In 1943, cattle originally recognised as “Kobe beef” were from herds in the Kobe area and could be any of four breeds of Wagyu cattle: Akaushi (Japanese Red/Brown), Kuroushi (Japanese Black), Japanese Polled and Japanese Shorthorn. Tajima is a strain of the Japanese Black, the most populous breed (90% of the four breeds). Tajima rose to international stardom because Kobe Beef is mostly Tajima. To combat the confusion, the Kobe Beef Marketing and Distribution Promotion Association was formed in 1983 and they created th strict A1 – A5 grading system with A5 being the best-of-the-best.


Another key factor towards Kobe beef quality is the feed — a carefully chosen organic mixture of grass, rice straw, soybeans, wheat, barley and corn (without any growth hormones or antibiotics). The best farmers hone their changing blend depending on the season, the age of the animals, and their condition.



The Japanese Ministry of Agriculture, Forestry and Fisheries – MAFF has produced a short video on Wagyu beef.



The most common available beef types outside Japan are Kobe, Kagoshima and Matsuzaka; there is also a sprinkling of Hidas and Kumamoto. When I lived in Japan, we could find many varieties such as Saga, Yonezawa, Mishima and Akaushi but the herds are small and their beef rarely exported. Depending on the texture, colour and most importantly theamount of fat marbling, high grade Japanese beef is scored between A4 to A5, with A5 being the best. B and C grades are used for general cooking and stews.

Japan Beef Grades

Wagyu breeds are also reared in Austalia, Canada and the USA. These cattle are from the diluted bloodline of Japanese cattle and are fed using the ‘local equivalent’ feed, but are considered to be not as good as the their Japan bred cousins. The proof is in their cheaper price. Following the economics of supply and demand, quot erat demonstratum!

The Japanese Government banned the export of Wagyu and declared them a national living treasure. In 1976 however, four bulls were exported to the United States and the diluted Wagyu genetics “appeared’ from the American cow herd and filtered to Canada, Australia and the rest of the world. USA “wagyu” was banned in 2003 in Japan and other countries because of B.S.E. (bovine spongioform encephalitis), which is as bad as it sounds! “Trust me – I’m a doctor.”

Foreign wagyu is still a premium meat but not the same as Japanese wagyu. Foreign bred Wagyu is graded at between M4 to M12 so if you can assume it is foreign if you are given a M-score. Usually, a USA restaurant will list Wagyu on their menu without stating the grade, which probably is about M4-5; be ready to be disappointed. It needs a M10-12 to be anywhere close to a Japanese A5.



This is a cross between Wagyu and Black Angus, bred specially for the North American market. This beef has not connection with Japanese Kobe Beef except for the word ‘Kobe’. It exists to cater for the Americans taste for rare steak. The Angus characteristics were incorporated to make the more “meaty” even when cooked rare and bodes the question, “Why not just order an nicely aged Angus steak?”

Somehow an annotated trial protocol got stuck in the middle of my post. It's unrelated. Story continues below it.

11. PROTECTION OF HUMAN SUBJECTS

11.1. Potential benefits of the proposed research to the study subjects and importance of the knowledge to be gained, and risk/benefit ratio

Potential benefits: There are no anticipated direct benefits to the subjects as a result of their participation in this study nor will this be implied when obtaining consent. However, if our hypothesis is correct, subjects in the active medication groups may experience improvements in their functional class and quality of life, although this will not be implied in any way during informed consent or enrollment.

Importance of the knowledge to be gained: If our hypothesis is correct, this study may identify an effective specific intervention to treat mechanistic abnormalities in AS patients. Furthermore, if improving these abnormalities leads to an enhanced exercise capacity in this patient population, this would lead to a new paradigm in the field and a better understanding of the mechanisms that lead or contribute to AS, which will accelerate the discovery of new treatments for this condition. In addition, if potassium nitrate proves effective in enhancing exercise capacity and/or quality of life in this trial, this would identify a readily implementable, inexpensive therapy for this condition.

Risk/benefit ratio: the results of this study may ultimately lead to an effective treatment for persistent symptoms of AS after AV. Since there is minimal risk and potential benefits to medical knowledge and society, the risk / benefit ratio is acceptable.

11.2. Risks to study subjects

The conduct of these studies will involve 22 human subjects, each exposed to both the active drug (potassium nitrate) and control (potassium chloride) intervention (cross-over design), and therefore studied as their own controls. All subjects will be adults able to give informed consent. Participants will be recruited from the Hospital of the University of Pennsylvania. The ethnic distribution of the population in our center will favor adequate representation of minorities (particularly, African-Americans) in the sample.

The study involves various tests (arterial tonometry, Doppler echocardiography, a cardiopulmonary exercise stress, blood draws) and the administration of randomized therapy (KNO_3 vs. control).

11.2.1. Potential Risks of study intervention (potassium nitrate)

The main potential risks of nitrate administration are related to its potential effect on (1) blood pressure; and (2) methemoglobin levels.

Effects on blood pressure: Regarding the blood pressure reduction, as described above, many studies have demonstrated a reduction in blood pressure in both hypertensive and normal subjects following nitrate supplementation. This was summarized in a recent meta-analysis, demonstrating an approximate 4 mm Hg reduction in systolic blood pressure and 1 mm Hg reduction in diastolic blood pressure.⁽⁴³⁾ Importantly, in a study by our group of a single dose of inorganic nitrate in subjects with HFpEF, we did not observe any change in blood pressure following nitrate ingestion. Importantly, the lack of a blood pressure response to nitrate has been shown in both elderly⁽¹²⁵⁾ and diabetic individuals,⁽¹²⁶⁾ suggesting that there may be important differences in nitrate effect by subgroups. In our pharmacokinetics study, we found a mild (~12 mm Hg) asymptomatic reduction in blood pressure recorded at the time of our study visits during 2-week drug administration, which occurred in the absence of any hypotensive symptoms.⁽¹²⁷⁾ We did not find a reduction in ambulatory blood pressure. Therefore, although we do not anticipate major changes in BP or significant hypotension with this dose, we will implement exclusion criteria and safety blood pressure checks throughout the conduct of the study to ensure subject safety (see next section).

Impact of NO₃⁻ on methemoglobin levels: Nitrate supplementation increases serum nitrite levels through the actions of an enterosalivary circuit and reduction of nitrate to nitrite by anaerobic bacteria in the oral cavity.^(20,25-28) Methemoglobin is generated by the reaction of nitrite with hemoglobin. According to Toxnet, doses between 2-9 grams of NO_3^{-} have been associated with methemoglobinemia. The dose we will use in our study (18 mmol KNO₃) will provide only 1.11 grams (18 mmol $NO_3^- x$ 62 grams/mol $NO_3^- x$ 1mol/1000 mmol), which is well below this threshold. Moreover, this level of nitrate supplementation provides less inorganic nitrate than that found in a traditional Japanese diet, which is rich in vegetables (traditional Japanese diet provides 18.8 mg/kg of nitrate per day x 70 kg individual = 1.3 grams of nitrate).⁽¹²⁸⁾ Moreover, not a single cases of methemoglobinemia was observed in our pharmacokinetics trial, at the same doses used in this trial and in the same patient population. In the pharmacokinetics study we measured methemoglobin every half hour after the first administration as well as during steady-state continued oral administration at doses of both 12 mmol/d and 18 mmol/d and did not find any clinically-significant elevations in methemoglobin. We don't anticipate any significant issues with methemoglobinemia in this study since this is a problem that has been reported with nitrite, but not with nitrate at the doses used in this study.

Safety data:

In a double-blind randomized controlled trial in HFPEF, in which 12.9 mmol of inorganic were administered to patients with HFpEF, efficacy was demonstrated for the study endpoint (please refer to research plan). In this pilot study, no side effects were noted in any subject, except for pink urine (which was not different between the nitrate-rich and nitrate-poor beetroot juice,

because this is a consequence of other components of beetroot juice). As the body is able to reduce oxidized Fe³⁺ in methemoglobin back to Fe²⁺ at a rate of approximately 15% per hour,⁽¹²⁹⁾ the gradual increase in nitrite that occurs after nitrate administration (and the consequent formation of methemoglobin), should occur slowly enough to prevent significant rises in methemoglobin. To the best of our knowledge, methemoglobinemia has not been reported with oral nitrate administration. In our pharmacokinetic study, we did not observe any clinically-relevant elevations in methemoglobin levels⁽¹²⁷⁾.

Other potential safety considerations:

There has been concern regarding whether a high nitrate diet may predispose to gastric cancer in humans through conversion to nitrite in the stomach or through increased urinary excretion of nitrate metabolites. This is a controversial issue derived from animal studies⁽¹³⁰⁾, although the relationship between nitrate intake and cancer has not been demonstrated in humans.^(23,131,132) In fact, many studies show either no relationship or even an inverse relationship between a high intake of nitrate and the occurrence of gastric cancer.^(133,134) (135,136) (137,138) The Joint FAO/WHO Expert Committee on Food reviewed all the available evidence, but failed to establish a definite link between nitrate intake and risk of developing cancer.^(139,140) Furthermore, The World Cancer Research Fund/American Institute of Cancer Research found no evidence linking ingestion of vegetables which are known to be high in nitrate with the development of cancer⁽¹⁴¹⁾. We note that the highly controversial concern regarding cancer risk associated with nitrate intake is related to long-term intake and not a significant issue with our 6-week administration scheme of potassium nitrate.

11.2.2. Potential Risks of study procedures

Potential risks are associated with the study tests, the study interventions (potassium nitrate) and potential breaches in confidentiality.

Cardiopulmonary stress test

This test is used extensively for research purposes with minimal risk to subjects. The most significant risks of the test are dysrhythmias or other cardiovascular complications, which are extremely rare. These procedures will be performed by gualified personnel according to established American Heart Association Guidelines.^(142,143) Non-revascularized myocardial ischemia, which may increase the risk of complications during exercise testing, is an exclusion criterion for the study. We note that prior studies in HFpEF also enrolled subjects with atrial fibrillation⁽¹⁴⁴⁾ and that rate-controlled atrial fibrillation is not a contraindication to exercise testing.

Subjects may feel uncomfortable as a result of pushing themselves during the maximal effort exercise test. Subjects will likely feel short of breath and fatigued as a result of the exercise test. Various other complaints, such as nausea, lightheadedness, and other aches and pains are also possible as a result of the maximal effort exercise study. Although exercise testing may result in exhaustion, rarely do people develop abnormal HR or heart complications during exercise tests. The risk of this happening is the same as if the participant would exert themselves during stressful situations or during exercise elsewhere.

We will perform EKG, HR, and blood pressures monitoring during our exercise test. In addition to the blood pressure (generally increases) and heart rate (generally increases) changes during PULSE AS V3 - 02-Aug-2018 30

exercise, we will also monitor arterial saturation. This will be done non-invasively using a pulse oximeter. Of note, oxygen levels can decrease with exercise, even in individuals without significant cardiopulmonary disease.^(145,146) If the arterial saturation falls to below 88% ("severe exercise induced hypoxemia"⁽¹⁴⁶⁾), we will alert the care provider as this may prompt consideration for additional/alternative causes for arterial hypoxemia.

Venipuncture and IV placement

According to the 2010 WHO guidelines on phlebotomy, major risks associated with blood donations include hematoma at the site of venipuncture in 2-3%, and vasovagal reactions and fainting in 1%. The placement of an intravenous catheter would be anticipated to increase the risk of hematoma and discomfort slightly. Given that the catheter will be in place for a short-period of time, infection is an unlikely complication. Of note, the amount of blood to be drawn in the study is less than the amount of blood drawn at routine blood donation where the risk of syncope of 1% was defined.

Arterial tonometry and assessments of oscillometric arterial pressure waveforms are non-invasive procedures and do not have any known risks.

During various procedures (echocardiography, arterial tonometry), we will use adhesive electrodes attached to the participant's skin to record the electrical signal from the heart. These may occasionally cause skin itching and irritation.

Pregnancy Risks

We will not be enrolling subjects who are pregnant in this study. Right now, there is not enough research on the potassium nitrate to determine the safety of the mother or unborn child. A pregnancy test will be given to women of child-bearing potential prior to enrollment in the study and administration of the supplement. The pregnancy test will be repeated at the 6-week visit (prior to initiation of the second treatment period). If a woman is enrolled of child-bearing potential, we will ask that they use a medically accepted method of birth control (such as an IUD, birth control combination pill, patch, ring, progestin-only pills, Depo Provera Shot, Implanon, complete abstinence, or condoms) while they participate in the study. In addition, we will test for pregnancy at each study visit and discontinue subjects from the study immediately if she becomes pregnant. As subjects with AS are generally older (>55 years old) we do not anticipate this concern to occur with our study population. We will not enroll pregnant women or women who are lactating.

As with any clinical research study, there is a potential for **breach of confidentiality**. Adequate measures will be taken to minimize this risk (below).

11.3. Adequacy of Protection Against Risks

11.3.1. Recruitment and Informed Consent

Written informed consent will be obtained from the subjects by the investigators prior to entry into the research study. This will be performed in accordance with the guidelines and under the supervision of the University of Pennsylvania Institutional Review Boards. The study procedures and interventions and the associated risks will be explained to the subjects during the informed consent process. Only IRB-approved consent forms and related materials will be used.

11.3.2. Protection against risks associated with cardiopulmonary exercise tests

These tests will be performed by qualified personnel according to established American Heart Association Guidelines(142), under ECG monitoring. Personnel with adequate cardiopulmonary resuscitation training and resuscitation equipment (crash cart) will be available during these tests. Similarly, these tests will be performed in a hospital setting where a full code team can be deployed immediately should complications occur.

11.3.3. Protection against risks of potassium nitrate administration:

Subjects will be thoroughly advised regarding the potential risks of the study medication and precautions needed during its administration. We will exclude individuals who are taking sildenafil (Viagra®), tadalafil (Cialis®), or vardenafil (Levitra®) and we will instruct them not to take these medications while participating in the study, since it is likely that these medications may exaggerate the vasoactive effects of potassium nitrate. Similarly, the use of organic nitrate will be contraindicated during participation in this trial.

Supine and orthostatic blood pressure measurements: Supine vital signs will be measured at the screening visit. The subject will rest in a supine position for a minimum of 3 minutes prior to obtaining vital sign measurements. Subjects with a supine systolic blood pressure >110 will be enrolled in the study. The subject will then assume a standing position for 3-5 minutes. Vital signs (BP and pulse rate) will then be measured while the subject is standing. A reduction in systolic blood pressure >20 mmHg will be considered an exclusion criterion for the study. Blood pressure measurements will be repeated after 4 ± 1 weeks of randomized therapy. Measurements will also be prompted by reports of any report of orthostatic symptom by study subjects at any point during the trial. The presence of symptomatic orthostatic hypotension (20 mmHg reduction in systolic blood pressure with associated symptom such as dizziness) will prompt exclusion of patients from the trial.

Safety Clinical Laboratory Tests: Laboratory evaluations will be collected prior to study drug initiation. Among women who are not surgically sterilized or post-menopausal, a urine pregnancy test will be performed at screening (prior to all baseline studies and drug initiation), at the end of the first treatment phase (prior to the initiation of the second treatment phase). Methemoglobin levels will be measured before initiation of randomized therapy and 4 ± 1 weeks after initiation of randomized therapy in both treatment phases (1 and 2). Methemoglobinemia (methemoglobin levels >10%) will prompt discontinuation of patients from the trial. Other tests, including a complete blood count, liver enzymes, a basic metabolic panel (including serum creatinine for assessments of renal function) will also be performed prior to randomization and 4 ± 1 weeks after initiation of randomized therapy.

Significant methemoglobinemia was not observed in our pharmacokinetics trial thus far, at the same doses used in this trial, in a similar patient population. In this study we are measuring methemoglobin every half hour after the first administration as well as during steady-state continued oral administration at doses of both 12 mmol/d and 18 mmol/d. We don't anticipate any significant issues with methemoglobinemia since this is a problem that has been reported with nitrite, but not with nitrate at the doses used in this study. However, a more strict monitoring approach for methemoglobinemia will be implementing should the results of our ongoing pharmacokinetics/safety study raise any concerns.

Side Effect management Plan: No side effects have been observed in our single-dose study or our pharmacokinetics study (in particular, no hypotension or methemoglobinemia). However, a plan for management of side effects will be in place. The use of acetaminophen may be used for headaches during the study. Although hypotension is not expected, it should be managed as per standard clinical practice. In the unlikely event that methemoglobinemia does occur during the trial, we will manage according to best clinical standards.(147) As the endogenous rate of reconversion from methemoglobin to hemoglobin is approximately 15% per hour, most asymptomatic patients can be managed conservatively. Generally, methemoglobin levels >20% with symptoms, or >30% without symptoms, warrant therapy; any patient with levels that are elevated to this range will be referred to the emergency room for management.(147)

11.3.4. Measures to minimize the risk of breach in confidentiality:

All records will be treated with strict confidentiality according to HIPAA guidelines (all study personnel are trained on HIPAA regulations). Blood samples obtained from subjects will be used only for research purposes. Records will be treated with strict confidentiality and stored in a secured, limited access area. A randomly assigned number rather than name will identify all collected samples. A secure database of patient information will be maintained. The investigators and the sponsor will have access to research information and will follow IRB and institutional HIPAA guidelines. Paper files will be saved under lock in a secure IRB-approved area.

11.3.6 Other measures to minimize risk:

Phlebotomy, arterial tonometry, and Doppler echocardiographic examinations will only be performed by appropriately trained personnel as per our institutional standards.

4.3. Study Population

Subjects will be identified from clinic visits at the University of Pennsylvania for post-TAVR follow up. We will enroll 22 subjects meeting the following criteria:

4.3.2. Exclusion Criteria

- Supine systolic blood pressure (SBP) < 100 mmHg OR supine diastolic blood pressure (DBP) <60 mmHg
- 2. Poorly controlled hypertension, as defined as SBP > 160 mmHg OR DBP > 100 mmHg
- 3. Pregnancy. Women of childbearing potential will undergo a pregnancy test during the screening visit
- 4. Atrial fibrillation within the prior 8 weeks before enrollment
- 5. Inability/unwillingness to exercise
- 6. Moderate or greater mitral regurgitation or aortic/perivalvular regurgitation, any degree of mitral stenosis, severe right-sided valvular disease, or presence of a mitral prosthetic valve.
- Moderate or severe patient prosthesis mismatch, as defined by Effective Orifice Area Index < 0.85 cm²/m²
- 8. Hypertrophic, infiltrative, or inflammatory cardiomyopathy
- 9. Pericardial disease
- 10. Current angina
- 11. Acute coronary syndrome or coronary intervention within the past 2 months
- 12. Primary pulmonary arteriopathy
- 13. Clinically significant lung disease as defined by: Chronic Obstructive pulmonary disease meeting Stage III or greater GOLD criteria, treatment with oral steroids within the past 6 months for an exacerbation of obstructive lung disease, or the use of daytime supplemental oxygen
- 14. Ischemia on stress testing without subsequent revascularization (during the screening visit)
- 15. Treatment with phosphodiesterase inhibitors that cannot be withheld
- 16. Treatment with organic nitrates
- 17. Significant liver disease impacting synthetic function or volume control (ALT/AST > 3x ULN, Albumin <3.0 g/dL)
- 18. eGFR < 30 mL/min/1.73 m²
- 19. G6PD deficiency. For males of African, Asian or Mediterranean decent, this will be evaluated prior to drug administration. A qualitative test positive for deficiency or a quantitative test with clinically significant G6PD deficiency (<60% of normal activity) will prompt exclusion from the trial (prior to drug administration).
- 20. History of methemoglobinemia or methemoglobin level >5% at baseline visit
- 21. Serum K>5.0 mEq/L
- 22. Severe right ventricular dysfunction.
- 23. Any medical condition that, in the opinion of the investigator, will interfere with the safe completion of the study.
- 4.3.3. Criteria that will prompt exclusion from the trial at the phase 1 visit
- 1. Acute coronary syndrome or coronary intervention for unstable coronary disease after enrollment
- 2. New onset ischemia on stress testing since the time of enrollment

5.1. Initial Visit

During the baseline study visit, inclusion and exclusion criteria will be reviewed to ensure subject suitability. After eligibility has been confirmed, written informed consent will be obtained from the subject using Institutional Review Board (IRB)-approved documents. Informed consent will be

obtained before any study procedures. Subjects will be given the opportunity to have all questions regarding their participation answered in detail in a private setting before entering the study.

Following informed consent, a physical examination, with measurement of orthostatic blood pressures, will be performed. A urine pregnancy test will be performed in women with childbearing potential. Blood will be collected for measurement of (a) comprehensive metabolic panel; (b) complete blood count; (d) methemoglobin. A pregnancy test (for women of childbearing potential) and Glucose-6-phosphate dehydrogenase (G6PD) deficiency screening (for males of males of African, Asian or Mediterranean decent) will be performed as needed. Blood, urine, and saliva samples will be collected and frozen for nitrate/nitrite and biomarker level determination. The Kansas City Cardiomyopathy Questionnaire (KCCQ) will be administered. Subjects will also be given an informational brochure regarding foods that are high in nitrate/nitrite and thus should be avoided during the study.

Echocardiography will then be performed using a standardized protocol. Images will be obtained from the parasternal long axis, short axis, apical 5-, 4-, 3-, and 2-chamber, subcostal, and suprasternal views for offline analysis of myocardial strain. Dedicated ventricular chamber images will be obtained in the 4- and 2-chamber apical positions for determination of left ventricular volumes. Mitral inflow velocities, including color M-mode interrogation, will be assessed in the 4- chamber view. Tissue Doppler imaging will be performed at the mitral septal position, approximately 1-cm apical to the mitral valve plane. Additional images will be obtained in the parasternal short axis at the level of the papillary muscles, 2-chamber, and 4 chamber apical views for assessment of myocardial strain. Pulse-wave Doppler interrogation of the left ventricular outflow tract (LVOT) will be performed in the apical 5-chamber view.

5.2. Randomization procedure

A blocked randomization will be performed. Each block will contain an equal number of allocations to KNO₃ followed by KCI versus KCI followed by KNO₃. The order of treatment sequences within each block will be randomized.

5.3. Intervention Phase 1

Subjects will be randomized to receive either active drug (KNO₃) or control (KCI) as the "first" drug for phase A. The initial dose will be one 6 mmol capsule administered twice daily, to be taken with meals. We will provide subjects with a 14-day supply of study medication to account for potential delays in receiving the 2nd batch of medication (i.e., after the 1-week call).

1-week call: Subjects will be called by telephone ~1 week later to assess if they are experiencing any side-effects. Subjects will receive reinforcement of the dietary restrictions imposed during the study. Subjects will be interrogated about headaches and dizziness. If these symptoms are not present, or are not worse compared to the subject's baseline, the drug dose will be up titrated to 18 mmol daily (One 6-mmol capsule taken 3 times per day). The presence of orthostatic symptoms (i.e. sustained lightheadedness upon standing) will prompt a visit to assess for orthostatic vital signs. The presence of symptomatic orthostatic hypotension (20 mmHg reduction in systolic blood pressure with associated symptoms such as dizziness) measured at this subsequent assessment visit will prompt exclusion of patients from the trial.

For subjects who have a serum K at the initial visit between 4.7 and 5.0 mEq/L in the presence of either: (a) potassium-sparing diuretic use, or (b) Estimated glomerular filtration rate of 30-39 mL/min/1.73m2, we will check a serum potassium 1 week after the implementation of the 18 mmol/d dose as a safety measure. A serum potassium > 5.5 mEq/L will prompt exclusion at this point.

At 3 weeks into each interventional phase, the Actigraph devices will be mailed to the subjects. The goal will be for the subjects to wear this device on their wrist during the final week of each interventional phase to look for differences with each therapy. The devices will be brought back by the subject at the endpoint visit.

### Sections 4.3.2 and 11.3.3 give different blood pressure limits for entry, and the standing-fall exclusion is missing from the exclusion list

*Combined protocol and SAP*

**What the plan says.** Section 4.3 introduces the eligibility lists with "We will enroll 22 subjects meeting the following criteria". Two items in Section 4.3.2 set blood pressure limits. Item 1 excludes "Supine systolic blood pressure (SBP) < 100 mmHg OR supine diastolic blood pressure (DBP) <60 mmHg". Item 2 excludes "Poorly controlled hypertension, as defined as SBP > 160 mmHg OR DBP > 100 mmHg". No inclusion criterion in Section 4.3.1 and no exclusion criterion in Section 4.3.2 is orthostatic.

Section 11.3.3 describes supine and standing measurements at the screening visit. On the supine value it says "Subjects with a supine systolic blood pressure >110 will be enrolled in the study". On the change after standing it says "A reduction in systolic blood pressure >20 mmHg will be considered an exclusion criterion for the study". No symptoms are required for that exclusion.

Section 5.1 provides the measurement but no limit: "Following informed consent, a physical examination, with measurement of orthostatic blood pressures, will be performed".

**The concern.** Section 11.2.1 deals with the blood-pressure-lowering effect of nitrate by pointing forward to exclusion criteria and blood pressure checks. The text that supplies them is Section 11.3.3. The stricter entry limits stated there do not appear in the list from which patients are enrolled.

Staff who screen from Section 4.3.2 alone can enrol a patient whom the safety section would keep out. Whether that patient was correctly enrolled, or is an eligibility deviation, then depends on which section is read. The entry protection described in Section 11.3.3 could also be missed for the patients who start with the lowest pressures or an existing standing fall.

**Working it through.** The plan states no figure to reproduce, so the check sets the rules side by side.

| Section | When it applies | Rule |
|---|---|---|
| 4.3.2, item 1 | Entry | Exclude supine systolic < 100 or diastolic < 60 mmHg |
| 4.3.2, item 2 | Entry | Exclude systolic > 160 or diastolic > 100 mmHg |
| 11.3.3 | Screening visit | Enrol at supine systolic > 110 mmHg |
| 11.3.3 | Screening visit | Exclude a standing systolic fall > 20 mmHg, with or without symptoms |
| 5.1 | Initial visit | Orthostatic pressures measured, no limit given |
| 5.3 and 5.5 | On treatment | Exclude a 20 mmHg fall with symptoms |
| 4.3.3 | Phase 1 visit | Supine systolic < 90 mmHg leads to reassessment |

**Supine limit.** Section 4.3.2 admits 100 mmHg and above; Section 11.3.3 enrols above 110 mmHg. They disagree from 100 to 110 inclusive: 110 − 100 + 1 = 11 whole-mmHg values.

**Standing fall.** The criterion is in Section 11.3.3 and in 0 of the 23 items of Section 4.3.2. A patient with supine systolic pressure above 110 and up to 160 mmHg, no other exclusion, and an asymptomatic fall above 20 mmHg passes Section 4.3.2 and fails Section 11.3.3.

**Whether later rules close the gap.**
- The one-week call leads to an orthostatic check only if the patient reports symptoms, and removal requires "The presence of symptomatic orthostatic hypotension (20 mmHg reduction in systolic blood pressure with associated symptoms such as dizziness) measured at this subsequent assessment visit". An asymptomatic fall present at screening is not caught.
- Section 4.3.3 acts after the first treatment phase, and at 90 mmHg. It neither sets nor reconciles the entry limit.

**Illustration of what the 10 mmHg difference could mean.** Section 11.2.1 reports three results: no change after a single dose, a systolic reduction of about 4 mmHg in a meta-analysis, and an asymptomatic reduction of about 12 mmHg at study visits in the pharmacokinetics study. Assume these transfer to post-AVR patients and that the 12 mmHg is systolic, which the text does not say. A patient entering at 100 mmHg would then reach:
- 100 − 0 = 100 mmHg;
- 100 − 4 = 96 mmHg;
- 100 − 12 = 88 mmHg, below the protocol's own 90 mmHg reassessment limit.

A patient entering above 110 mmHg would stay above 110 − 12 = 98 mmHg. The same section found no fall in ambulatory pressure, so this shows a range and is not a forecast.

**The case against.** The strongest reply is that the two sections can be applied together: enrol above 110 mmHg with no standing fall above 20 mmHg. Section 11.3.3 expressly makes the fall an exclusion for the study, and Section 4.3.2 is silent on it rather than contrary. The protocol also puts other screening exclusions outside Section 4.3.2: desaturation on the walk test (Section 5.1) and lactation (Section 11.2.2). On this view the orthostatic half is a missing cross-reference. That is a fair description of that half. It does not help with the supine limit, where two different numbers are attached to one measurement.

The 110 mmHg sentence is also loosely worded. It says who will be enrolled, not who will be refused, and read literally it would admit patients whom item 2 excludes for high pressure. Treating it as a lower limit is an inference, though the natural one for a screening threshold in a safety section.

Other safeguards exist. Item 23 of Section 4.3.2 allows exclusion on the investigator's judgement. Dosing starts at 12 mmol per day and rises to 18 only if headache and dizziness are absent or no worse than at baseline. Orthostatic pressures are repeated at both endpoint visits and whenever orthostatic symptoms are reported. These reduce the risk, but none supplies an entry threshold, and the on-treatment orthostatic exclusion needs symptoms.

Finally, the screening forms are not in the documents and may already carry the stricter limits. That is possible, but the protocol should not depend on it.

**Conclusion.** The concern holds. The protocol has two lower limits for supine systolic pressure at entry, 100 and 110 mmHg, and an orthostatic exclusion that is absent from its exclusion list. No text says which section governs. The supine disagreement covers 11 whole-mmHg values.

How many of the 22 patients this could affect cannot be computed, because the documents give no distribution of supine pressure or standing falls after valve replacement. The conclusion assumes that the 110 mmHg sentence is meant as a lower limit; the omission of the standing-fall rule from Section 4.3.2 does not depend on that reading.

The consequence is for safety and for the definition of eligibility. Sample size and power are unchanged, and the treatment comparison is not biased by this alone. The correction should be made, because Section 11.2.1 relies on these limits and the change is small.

JMGA (Japanese Meat Grading Association)

In 2008, Japan increased the grading standard such that the BMS (Beef Marble Score) range is between 3 and 12 (removing BMS 1 and 2). BMS 3 requires a minimum IMF (Intra Muscular Fat) of 21.4%. The USDA grading system is maxed out at BMS 3 with the Prime+ grade. That means the USDA cannot cope with real wagyu levels of IMF above 35%.

Beef Grading Scales

The meat quality scores are determined in terms of beef marbling, meat colour and brightness, firmness and texture of meat, colour, lustre and quality of fat.

recently, the Japanese have developed objective carcass measurement with digital camera technology and image analysis software (Beef Analyzer II) to calculate:
•Rib Eye Area
•Rib Eye Shape
•Meat Color
•Fat Color
•Fineness/ Coarseness Index – Marbling

This technology is currently in use in the USA (3 cameras) and Australia (1 camera) only as a research tool to collate accurate carcass data for possible use correlating genetic analysis (BLUP). This technology was recently presented at the annual Wagyu Conference in Coeur d’ Alene by Prof. Keigo Kuchida from Obihiro University. Yes! They study wagyu at Japanese universities.



Prior to 2012, Kobe beef was not exported. The first exports were to Macau in January 2012, then to Hong Kong in July 2012. Since then, exports have made it to the United States, Singapore, Thailand and Canada. In 2016, the distribution of Kobe beef was increased greatly. There are now about a dozen restaurants in the USA and a few European distributors.